Joshua Wong, a Hong Kong democracy activist, was one of four people charged on Friday with holding an unlawful assembly on June 4 last year to commemorate the 1989 crackdown on demonstrators in and around Beijing’s Tiananmen Square.
The vigil was the first to be outlawed in the global financial center, with police citing coronavirus prohibitions on community gatherings, as they did for all protests last year. This year, it is predicted to suffer a similar fate.
Despite this, tens of thousands of people lit candles throughout the city last June in what was mostly a peaceful affair, barring a brief clash with riot police in one neighborhood. Wong pleaded guilty in the District Court after being found guilty of engaging in and organizing an unauthorised assembly during the mass pro-democracy protests in 2019.
Lester Shum, Jannelle Leung, and Tiffany Yuen were the other activists who pleaded guilty. Eddie Chu, another activist, requested a postponement, and his case will be heard on June 11 alongside 19 others facing similar charges. The fourth anniversary of June last year struck a particularly delicate nerve in the former British colony, just as Beijing was ready to introduce new legislation on security that penalizes everything China sees as subversion, secession, terrorism or collusion with foreign forces up to life in prison.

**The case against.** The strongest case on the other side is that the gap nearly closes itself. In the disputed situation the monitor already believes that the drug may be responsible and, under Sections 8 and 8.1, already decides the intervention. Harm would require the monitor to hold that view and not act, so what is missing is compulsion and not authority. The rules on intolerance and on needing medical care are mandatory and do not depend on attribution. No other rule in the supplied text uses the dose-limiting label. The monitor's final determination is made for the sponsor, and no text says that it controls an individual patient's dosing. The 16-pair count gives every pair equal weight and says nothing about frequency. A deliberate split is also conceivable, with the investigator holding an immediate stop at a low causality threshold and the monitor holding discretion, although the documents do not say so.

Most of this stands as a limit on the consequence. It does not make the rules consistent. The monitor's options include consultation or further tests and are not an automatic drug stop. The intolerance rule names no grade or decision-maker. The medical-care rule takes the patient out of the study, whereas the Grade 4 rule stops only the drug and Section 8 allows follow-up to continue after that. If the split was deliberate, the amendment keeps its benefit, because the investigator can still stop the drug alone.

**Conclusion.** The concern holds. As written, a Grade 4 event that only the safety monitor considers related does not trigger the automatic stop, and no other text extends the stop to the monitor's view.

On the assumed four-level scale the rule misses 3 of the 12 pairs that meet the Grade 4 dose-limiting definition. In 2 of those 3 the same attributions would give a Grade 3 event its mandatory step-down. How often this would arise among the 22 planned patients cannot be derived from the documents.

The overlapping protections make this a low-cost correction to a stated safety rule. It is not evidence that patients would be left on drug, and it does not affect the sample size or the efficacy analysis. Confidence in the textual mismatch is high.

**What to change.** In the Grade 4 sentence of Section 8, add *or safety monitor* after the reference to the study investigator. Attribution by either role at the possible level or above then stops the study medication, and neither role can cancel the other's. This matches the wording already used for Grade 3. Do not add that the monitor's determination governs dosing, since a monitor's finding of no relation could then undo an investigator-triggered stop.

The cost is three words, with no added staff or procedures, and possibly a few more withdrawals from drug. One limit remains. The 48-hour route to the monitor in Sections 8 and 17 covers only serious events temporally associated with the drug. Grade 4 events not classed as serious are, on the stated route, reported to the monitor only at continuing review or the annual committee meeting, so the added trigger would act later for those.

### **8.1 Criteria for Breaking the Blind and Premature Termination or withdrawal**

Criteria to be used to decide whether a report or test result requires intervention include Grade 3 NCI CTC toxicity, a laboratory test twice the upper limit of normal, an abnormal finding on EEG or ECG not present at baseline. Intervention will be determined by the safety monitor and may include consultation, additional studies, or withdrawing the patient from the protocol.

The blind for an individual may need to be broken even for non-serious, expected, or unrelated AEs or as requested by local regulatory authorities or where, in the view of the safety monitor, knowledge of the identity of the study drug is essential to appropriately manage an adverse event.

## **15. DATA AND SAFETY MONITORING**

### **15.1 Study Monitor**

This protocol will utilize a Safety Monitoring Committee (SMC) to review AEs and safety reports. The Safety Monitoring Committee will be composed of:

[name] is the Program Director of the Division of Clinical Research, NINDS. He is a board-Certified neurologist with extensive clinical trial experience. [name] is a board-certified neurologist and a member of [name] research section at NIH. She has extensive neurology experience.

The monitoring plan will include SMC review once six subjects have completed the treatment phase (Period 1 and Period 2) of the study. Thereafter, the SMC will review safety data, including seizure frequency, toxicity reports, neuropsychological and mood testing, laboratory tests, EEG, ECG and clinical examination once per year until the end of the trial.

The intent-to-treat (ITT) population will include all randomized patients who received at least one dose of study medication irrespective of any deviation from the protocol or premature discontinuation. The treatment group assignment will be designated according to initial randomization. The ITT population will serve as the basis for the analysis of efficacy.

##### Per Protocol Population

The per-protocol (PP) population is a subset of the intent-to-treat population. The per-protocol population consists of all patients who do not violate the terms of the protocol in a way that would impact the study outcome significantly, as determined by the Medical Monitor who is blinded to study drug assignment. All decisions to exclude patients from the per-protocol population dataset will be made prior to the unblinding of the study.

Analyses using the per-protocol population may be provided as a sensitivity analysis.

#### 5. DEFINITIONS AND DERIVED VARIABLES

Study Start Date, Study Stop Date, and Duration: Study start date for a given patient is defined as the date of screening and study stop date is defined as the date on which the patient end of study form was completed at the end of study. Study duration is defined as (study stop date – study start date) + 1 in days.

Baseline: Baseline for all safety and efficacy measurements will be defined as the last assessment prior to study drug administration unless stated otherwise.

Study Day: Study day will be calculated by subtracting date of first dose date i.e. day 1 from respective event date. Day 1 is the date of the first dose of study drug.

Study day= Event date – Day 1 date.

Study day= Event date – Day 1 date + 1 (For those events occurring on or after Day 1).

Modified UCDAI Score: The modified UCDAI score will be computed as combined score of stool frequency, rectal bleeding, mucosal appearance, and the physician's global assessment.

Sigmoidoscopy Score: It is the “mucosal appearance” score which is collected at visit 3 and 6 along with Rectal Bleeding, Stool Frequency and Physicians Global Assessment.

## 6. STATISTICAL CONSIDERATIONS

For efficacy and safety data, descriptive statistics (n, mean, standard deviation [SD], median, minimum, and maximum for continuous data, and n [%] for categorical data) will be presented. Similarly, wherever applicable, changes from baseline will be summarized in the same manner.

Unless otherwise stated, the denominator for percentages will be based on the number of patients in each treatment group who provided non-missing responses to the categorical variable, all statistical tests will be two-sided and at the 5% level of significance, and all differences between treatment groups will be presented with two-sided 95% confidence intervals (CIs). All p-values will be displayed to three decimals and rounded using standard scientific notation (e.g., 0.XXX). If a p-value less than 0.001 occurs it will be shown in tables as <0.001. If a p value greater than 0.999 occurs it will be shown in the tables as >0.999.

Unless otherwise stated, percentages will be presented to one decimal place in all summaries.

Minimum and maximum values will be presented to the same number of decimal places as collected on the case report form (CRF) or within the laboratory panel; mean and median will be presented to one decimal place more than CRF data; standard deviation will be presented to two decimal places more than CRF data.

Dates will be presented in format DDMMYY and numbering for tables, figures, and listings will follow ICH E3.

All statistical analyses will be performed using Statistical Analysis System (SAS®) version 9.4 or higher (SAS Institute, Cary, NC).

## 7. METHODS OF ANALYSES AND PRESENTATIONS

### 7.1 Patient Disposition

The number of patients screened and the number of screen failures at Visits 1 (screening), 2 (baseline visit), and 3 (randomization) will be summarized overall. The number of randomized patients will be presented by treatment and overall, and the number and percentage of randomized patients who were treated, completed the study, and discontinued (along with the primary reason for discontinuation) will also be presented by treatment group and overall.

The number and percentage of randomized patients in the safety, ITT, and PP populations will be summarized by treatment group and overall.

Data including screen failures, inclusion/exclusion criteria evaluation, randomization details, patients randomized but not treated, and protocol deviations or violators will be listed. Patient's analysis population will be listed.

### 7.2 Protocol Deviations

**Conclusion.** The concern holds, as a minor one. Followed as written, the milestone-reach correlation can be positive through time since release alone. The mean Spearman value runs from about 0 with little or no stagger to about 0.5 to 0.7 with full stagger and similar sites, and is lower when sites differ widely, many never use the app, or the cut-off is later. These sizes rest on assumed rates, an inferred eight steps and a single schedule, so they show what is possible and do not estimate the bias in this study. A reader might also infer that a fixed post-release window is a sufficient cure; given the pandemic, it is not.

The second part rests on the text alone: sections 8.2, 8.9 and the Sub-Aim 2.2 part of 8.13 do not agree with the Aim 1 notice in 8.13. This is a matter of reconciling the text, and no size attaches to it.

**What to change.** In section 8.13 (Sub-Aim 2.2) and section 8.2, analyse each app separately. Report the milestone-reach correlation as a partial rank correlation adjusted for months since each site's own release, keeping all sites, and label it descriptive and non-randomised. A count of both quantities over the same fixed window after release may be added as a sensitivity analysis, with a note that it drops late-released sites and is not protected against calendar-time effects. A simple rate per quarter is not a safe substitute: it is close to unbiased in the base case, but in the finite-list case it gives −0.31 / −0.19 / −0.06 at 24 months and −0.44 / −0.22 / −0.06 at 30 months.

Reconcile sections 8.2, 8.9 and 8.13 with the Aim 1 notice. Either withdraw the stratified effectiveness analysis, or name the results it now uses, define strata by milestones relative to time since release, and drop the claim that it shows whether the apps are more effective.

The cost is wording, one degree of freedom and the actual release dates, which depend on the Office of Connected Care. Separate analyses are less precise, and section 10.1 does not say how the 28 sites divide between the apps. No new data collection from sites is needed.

While in jail, Mr. Wong was arrested in January on suspicion that he had breached the new law that came in July 2020, by taking part in an informal vote, which the authorities describe as a “vicious plot” to ‘overthrow’ the government. This year’s event on June 4 is especially inconvenient for Beijing, which is commemorating the Communist Party’s 100th anniversary. When asked if commemorating the victims of Tiananmen Square would violate the new security law, Hong Kong leader Carrie Lam said this week that it was appropriate to show respect to the Party.
In mainland China, commemorations of the Tiananmen Square crackdown are prohibited, but Hong Kong has held the world’s largest vigils every year since 1997, when it was promised such freedoms, including freedom of speech and assembly, when it returned to Chinese rule.China has never provided a comprehensive account of the 1989 Tiananmen Square riots. Official figures put the death toll at about 300, with the majority of those killed being troops, but rights groups and witnesses believe thousands more may have died.